any people set out to improve their health and fitness, lose weight and transform their physique, but fail to do one very important thing – track their progress. Either they are confused about how to track their progress or they simply overlook how important that data might be when establishing if their strategy is actually working or not. Any coach will tell you that tracking this data is essential. I get a lot of questions about tracking progress. This article is a three-part series that will answer the most common questions.
Part One is about the most common ways to measure body composition and progress. In Part Two, I will elaborate on how different personality and body types might prefer a combination of different methods to measure their progress. In Part Three, I will discuss how you can apply these methods, what you can expect, and what you should be aware of when tracking your progress.
The Most Common Ways to Measure Body Composition and Progress
Dual Energy X-ray Absorptiometry (DEXA)
DEXA scans are considered to be the gold standard for body composition analysis due to their accuracy, reliability and the fact that they measure three components: fat, muscle and bone. Nowadays, they are increasingly available in most urban/developed areas.
For clients who have health risks and need to greatly reduce visceral fat, a DEXA scan is ideal. DEXA scans are primarily used for bone mineral density readings, another important aspect of health, especially for aging women.
Hydrostatic weighing (underwater weighing) is also considered a gold standard for measuring body composition, but most people don’t have access to these devices. If you do have access and it’s in your budget, I think it would be cool to give it a try. Keep in mind that even this gold standard is subject to error due to the fact that any oxygen left in the lungs (after exhalation) can skew the numbers. An average of several readings is taken for accuracy, but this process is said to be somewhat time-consuming and can be frustrating.
The Bod Pod is whole-body air displacement plethysmography. It relies on the same concept as hydrostatic weighing, but uses air instead of water. This method has become more popular, but still tends to be less accessible/affordable for most people. Error rates are similar to that of hydrostatic weighing.
Tanita scales are the most commonly known bioelectrical impedance scale. Tanita claims that their readings are accurate within +/- 5% of DEXA scans. I would like to believe that, but in my personal experience, I have seen some questionable Tanita scale readings, especially with cheaper home versions.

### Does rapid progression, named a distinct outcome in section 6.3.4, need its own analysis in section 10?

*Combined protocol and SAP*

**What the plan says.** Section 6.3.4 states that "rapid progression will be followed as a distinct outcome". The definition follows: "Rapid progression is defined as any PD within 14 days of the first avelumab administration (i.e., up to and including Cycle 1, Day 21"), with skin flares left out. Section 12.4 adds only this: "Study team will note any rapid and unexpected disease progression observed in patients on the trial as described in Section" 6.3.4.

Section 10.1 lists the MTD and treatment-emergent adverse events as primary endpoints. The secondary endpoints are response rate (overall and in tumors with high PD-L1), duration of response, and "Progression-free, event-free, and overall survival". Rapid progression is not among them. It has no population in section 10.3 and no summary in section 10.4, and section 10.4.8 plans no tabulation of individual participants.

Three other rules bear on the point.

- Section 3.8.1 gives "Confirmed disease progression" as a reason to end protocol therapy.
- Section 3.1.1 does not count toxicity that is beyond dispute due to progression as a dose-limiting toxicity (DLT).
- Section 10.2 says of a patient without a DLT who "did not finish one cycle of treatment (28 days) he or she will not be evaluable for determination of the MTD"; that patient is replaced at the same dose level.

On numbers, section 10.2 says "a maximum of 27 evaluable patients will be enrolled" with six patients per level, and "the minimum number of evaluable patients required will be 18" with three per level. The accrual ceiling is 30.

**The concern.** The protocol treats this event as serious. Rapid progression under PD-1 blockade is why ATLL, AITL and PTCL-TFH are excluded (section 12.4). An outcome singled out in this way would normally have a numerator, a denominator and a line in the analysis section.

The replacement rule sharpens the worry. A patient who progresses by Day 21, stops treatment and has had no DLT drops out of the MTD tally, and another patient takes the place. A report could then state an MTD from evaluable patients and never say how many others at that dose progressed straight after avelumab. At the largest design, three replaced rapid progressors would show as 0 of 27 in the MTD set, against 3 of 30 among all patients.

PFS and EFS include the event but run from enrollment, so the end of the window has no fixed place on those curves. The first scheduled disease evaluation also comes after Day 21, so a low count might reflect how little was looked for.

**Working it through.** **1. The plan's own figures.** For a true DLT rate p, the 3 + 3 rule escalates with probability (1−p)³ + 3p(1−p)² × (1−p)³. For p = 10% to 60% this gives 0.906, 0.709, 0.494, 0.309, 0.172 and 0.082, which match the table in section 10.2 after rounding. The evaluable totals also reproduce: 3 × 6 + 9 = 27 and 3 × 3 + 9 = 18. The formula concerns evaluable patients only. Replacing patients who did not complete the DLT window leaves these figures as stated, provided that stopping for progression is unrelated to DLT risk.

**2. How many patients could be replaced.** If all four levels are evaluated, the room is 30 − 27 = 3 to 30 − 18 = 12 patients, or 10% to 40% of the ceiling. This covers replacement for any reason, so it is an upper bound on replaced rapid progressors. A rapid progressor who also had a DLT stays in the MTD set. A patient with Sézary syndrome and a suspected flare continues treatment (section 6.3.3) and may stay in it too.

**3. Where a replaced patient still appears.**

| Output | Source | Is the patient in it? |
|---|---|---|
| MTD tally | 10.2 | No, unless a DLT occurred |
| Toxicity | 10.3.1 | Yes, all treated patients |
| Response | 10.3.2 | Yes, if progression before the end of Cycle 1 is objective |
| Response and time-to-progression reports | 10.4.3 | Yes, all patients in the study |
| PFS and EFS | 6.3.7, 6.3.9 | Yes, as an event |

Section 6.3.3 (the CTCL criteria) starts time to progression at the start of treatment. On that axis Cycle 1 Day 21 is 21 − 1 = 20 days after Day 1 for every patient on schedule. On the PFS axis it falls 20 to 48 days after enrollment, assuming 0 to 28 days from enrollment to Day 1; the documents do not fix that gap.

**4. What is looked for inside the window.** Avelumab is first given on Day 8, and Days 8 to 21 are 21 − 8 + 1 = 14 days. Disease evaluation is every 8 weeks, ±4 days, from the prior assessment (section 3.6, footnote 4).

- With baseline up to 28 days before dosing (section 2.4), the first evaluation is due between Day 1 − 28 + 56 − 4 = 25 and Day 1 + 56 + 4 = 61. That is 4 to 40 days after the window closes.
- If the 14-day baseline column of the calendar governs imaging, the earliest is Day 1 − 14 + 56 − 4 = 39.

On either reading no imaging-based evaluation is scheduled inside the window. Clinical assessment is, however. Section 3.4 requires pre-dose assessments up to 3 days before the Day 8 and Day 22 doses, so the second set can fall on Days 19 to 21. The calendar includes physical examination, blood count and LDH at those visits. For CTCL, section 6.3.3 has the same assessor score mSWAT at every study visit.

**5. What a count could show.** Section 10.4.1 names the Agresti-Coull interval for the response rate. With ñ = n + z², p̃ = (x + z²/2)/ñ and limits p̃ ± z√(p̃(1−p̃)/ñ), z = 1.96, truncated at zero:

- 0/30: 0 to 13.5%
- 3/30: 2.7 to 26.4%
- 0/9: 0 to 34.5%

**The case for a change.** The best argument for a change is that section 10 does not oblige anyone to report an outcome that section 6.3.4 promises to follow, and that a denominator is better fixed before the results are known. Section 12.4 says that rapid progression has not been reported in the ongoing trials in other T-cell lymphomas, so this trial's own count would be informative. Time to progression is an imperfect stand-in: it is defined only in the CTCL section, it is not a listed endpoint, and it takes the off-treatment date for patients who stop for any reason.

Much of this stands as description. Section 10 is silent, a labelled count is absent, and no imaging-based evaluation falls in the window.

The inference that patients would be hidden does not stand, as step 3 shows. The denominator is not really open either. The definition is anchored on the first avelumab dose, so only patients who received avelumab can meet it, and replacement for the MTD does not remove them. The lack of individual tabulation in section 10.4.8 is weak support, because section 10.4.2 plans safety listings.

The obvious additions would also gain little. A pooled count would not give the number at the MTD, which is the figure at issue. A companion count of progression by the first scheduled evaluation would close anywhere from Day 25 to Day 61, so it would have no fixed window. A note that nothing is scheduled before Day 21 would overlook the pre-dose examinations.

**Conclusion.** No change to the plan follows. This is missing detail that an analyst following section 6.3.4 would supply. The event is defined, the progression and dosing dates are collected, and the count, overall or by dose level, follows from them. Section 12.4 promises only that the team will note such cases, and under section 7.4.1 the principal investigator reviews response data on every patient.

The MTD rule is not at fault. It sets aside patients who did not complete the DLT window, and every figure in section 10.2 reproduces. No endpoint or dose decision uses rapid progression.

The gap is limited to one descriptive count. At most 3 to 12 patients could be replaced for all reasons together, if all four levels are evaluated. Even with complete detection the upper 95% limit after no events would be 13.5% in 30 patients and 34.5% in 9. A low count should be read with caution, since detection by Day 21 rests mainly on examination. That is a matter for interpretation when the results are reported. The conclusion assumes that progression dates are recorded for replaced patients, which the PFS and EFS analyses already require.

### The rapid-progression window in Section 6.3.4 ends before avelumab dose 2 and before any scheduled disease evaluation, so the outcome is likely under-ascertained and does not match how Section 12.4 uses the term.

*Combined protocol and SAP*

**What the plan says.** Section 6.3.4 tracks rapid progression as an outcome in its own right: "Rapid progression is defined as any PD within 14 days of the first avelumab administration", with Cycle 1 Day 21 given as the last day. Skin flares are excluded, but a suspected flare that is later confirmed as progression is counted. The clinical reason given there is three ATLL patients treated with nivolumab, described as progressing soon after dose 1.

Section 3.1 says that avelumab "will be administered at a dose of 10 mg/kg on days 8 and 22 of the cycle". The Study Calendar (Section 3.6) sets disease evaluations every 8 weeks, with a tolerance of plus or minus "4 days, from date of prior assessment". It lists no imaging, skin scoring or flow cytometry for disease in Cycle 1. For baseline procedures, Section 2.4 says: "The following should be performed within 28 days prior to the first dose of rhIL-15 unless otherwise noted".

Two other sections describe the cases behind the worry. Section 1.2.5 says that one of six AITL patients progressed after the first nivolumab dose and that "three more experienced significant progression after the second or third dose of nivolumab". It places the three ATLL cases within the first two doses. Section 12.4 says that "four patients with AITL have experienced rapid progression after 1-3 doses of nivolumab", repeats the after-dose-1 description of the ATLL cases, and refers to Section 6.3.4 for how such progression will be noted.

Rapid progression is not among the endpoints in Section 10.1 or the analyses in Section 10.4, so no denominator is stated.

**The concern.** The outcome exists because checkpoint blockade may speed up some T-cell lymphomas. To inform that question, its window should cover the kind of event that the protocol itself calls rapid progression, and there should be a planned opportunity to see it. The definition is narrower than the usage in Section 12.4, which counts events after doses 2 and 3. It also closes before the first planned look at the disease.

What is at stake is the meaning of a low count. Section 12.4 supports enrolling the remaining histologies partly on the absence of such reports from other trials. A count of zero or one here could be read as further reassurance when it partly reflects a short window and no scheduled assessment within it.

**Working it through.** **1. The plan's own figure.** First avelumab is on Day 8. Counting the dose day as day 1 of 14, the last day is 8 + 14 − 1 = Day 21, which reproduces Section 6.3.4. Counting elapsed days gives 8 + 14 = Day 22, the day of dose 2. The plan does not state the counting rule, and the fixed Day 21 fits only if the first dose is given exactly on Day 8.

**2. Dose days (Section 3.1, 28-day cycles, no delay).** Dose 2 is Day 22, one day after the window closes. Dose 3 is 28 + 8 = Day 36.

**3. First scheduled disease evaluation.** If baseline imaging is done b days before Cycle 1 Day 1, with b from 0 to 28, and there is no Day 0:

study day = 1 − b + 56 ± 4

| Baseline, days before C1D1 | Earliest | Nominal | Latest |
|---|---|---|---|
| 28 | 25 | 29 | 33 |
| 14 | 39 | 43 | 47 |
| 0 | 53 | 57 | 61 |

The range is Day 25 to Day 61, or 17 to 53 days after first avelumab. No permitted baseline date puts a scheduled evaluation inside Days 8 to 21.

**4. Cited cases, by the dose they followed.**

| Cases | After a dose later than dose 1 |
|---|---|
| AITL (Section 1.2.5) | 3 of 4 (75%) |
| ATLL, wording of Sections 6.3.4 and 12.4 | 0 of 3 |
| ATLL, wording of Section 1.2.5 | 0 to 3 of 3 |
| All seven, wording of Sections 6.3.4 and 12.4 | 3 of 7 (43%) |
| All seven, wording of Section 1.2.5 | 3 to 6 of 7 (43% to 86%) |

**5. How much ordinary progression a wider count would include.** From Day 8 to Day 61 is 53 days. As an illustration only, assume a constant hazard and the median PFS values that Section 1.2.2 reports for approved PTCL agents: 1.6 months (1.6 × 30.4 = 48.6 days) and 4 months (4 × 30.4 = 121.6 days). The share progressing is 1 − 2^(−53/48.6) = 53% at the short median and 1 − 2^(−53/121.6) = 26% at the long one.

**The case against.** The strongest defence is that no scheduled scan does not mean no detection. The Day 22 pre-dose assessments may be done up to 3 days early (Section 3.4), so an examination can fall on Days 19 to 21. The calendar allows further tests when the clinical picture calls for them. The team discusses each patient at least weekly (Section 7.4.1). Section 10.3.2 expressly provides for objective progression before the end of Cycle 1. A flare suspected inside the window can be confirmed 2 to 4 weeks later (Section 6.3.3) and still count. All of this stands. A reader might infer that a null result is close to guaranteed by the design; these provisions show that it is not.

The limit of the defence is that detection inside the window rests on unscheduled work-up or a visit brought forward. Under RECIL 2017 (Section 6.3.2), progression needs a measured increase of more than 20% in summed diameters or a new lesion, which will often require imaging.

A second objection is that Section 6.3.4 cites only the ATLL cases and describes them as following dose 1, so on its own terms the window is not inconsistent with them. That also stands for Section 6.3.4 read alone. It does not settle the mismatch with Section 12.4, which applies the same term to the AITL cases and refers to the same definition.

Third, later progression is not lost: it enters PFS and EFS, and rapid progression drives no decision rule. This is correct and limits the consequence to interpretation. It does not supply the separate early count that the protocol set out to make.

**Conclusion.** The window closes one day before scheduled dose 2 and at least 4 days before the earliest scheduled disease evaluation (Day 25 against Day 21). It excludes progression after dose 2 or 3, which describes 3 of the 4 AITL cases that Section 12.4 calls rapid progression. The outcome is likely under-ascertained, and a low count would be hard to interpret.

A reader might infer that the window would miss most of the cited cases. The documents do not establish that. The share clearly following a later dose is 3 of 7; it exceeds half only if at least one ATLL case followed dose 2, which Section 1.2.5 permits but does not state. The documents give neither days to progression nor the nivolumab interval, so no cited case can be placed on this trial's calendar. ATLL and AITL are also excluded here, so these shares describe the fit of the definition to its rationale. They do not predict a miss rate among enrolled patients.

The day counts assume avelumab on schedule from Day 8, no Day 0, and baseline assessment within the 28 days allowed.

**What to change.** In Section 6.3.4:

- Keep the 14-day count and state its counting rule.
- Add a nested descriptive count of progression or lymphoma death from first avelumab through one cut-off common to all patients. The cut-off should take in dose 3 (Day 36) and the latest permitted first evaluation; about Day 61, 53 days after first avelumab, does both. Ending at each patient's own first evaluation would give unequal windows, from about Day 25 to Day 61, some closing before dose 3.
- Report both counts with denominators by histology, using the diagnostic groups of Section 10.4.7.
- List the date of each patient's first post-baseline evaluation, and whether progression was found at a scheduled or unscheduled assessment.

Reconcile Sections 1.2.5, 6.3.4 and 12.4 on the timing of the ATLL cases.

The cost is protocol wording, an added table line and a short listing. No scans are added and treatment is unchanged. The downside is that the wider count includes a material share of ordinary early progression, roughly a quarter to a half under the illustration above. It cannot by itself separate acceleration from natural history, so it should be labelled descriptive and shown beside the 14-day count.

I’ve witnessed big swings in readings based on hydration status, time of day, digestion, and other variables. I’ve even seen discrepancies between my own two readings taken within minutes of one another. If you’re going to use a Tanita scale, be sure to use it under the same conditions (fed/unfed, etc.), at the same time of day, and don’t rely solely on the accuracy of this data.
Caliper measurement accuracy is only as good as the technician using them. The more experience the better (in most cases). That being said, I have had caliper measurements simultaneously taken by two different “experienced” technicians that resulted in a 5% BF discrepancy. One could argue that as long as the same technician is taking the caliper reading, then the “progress” should be accurate, and I would agree. However, I wouldn’t be hyper-focused on this actual number, nor would I use this method of tracking solely on its own.
Girth measurements are one of my favorite progress tracking methods and I think everyone should use this method, regardless of which others you choose to use. It’s important to make sure that you’re taking the measurements in the exact same sites with each reading. How you stand is sometimes overlooked and can skew the numbers. For example, standing with your feet together vs. your feet at shoulder width will skew the hip measurement, so always stand with your feet together. I take my measurements monthly at the same time of day (when I wake up). Entering girth measurements into an online BF% calculator is also an option. Personally, I don’t find this method to be very accurate, especially if you have uneven fat distribution patterns. However, even if your total BF % is not accurate, comparisons over time can still be a good measure of progress.
Progress photos are essential, in my opinion. I didn’t say they were fun or that I like taking them (most people don’t), but if you don’t take them, you’ll regret it. Take monthly photos in three positions (front, back and side) while wearing undergarments/swimwear, without using any funky filters, lighting or angles.
The scale has gotten a bad rap over the past few years. Ditch the scale because it lies! Wait just a second… Give the scale a break. It’s only doing what it is supposed to do, which is to tell you how much you weigh. The scale doesn’t tell us how many inches we’ve lost, nor does it tell us our body composition breakdown, how we look and feel, or what our health status happens to be. If we keep this in mind, we can learn to use the scale when appropriate and, most importantly, experience why the number on the scale doesn’t deserve an emotional overreaction.
Clothes, the Mirror & How You Feel
How do your clothes fit? How do you look? How do you feel? These three simple questions that we can ask ourselves are often overlooked and underestimated. The scale might not be budging, but your clothes may feel looser and you can see that your posture has improved. Most importantly, how do you feel? If you feel like crap, then maybe chasing a number using other forms of data is irrelevant.
Stay tuned for Part 2, where I discuss what combination of tracking methods might work best for you.